We divided participants’ self-reported positive affect and negative affect scores into high and low using the median as reference point. This high/low categorization was then combined to group participants in one of the four affective profiles: self-destructive (low positive and high negative affect; n = 35), low affective (low positive and low negative affect; n = 41), high affective (high positive and high negative affect; n = 40), and self-fulfilling (high positive and low negative affect; n = 29). Garcia et al. [23] have found the median split method (i.e., variable-oriented method) to be relatively similar to cluster analyses methods (i.e., person-centered approach) for the affectivity profiling of individuals. Thus, we found the median split method as appropriate in the present study. See Table 1 for mean and standard deviations in all variables for each profile and the whole sample.

For the first and second aim we conducted planned matched t-test for the investigation of differences in exercise frequency six months back in time, exercise motivation, and basic psychological needs fulfillment between individuals with distinct profiles. For the third aim, we conducted four correlation analyses, one for each profile, to investigate if the effect of both exercise motivation and psychological needs fulfillment (predictors) on individuals’ training frequency six months back in time (outcome) was moderated by the individuals’ type of affective profiles (moderator).

    Self-destructive
(n = 33)
Low Affective
(n = 41)
High Affective
(n = 40)
Self-fulfilling
(n = 29)
Total
(N = 143)
  Exercise Frequency for the past six months 33.46 ± 43.38 27.33 ± 22.58 37.33 ± 28.04 29.24 ± 22.37 31.98 ± 30.31
MOTIVATION Amotivation 1.23 ± 0.42 1.12 ± 0.35 1.15 ± 0.33 1.22 ± 0.52 1.18 ± 0.40
External Regulation 1.52 ± 0.61 1.24 ± 0.54 1.17 ± 0.33 1.15 ± 0.31 1.26 ± 0.48
Introjected Regulation 3.56 ± 1.17 2.92 ± 1.16 3.45 ± 1.23 3.07 ± 1.36 3.24 ± 1.24
Identified Regulation 4.77 ± 0.91 4.58 ± 1.00 5.07 ± 0.77 5.06 ± 0.70 4.86 ± 0.88
Intrinsic Regulation 4.86 ± 1.08 4.90 ± 1.06 5.31 ± 0.63 5.41 ± 0.56 5.11 ± 0.90
NEEDS Autonomy 3.46 ± 0.79 3.71 ± 0.74 3.93 ± 0.77 4.10 ± 0.69 3.80 ± 0.77
Competence 3.36 ± 0.81 3.42 ± 0.75 3.93 ± 0.66 3.96 ± 0.72 3.66 ± 0.78
Relatedness 3.48 ± 0.92 3.59 ± 0.84 3.87 ± 0.74 4.08 ± 0.78 3.75 ± 0.84

Table 1: Means and standard deviations ( ±) in all variables for individuals with each distinctive profiles and the whole sample.

Results and Discussion

Differences between individuals in exercise frequency during the past six months

No differences were found between individuals at the extreme of the model (i.e., self-fulfilling vs. self-destructive, high affective vs. low affective). In addition, neither positive affect nor negative affect had a significant effect on participants exercise frequency during the past six months. Specifically, high positive affect was not associated with exercise frequency during the past six months when negative affect was low (self-fulfilling vs. low affective: t = -0.47, df = 62, p = 0.638) or high (high affective vs. self-destructive: t = 0.46, df = 72, p = 0.646). Also in this line, high negative affect was not associated with exercise frequency during the past six months when positive affect was low (self-destructive vs. low affective: t = -0.77, df = 72, p = 0.442) or high (high affective vs. self-fulfilling: t = 1.28, df = 66, p = .205). Nevertheless, one important observation was that both the individuals with a self-destructive (mean = 33.46) and those with a high affective profile (mean = 37.33) were the ones visiting the training facility at higher rate compared to individuals with a low affective (mean = 27.33) or those with a self-fulfilling profile (mean = 29.24). Indeed, earlier research shows that individuals with low levels of negative affect (i.e., low affective and self-fulfilling) live a more balanced and harmonious life. Interestingly, individuals with a high affective or a self-destructive profile have a Type-A personality [17], which is characterized by aggressiveness, hostility, competitive spirit, fast pace, impatience and a tendency to engage in two or several activities concurrently, to interrupt when other people are speaking, and suffer from being a workaholic are postulated to present a Type A-personality [28]. Obviously, explaining why individuals with a selfdestructive or a high affective profile are more active visitors of the gym. Nevertheless, these differences were here not significant. See Table 1 for the details.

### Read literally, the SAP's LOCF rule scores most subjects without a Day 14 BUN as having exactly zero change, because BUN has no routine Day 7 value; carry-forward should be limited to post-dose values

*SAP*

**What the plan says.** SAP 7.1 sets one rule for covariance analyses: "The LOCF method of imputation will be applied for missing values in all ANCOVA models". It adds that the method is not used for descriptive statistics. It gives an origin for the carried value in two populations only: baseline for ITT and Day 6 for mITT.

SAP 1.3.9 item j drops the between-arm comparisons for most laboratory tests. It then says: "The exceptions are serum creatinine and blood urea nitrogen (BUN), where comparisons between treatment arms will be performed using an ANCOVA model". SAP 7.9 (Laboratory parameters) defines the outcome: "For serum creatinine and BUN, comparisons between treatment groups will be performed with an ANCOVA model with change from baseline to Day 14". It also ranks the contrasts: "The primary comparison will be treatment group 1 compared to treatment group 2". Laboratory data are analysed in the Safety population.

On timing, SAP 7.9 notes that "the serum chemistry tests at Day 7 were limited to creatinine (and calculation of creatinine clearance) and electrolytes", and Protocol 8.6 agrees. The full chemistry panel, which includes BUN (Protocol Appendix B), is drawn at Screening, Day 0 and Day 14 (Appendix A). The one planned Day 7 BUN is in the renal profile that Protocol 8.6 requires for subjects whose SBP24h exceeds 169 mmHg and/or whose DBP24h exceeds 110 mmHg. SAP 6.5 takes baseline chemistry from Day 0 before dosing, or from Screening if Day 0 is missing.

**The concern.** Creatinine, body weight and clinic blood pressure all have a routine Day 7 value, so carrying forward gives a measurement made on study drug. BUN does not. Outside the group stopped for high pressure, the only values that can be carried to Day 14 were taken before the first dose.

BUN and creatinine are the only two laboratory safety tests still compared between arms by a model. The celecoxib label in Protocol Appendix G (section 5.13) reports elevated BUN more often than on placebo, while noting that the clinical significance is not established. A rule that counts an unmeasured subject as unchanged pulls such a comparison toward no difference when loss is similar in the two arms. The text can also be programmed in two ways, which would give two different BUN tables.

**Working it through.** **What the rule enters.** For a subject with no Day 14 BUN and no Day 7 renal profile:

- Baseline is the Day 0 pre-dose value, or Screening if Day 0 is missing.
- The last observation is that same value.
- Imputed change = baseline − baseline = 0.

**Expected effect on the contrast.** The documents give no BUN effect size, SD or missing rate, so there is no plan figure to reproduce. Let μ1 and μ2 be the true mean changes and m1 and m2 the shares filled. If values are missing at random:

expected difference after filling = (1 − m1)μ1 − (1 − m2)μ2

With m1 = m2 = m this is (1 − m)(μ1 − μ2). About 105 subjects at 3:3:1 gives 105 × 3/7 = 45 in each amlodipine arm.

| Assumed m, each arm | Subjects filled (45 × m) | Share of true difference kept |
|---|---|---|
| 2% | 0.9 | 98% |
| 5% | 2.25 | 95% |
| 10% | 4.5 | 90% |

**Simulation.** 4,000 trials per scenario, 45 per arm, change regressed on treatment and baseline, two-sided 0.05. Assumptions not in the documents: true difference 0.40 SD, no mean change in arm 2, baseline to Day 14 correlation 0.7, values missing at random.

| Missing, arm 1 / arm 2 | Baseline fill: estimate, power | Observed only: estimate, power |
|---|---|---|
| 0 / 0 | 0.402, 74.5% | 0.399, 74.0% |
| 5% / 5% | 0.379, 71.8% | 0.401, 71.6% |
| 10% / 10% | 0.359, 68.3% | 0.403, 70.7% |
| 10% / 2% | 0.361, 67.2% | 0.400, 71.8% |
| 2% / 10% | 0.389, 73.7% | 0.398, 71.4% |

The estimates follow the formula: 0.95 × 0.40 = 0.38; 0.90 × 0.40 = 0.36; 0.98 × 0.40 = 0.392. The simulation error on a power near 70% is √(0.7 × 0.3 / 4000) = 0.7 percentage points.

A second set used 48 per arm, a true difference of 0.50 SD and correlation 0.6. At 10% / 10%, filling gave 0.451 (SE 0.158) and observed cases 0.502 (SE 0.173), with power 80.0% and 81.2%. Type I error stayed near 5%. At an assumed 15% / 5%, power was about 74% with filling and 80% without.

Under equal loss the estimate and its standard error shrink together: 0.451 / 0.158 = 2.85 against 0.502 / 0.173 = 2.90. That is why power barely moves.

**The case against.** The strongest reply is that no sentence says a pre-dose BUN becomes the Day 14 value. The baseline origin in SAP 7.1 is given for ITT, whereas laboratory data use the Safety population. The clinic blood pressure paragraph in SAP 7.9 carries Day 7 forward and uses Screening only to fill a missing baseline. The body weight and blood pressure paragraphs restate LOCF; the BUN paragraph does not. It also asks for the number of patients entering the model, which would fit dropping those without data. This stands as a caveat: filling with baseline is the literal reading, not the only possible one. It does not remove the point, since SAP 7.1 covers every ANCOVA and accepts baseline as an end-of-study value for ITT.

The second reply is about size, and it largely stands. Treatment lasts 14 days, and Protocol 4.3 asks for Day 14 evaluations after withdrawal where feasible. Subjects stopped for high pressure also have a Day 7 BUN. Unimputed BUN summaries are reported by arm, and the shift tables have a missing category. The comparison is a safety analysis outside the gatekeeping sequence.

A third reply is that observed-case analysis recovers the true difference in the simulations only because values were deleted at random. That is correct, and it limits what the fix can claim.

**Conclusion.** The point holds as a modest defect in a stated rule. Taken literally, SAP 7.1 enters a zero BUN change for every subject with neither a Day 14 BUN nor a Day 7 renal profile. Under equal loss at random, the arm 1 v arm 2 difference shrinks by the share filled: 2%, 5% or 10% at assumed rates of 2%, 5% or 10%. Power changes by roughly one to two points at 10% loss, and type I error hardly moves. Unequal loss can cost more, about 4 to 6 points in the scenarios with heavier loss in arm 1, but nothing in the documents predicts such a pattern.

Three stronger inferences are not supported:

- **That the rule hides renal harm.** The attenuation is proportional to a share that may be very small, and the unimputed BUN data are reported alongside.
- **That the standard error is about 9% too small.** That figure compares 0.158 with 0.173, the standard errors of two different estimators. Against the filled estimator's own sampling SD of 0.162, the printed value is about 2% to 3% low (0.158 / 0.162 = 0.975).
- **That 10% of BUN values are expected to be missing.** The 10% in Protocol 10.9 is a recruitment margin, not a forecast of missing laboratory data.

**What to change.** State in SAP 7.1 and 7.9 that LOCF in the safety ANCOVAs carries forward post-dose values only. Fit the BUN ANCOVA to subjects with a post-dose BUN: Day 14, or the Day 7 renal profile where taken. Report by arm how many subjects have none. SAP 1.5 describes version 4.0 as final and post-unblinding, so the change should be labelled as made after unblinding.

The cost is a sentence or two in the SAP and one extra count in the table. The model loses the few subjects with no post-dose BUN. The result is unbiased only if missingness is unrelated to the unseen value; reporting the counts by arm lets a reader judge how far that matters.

Differences between individuals in motivation to exercise

Individuals with a self-fulfilling profile scored lower in external regulation (t = 2.93, df = 60, p < 0.05) and higher in intrinsic regulation (t = 2.48, df = 60, p < 0.05) compared to individuals with a self-destructive profile. Individuals with a high affective profile scored also higher than to those with a low affective profile in introjected regulation (t = 2.00, df = 79, p < 0.05), identified regulation (t = 2.46, df = 79, p < 0.05) and intrinsic regulation (t = 2.08, df = 79, p < 0.05). In addition, positive affect was negatively associated to external regulation per se; both when negative affect was low (self-fulfilling vs. low affective) or high (high affective vs. self-destructive). Negative affect was positively associated to external regulation when positive affect was low (self-destructive vs. low affective), but not when positive affect was high (high affective vs. self-fulfilling). Introjected regulation was positively associated to negative affect, but only when positive affect was low (self-destructive vs. low affective). Positive affect was positively related to intrinsic regulation per se; both when negative affect was low (self-fulfilling vs. low affective) or high (high affective vs. self-destructive) (Table 2).